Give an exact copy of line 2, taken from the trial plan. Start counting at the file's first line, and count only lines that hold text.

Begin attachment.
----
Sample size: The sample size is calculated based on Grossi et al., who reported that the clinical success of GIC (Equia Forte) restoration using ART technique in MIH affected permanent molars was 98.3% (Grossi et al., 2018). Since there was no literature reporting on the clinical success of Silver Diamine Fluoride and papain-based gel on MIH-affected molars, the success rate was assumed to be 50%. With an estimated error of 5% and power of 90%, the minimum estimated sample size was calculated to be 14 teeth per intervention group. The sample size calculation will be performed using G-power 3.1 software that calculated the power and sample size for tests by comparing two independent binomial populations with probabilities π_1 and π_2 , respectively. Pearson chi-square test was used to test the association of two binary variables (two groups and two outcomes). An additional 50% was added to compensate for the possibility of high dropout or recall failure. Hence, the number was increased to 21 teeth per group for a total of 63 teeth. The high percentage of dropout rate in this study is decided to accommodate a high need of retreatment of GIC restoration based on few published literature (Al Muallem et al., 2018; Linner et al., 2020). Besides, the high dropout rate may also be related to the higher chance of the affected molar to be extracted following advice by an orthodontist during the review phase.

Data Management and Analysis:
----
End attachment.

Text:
Data Management and Analysis: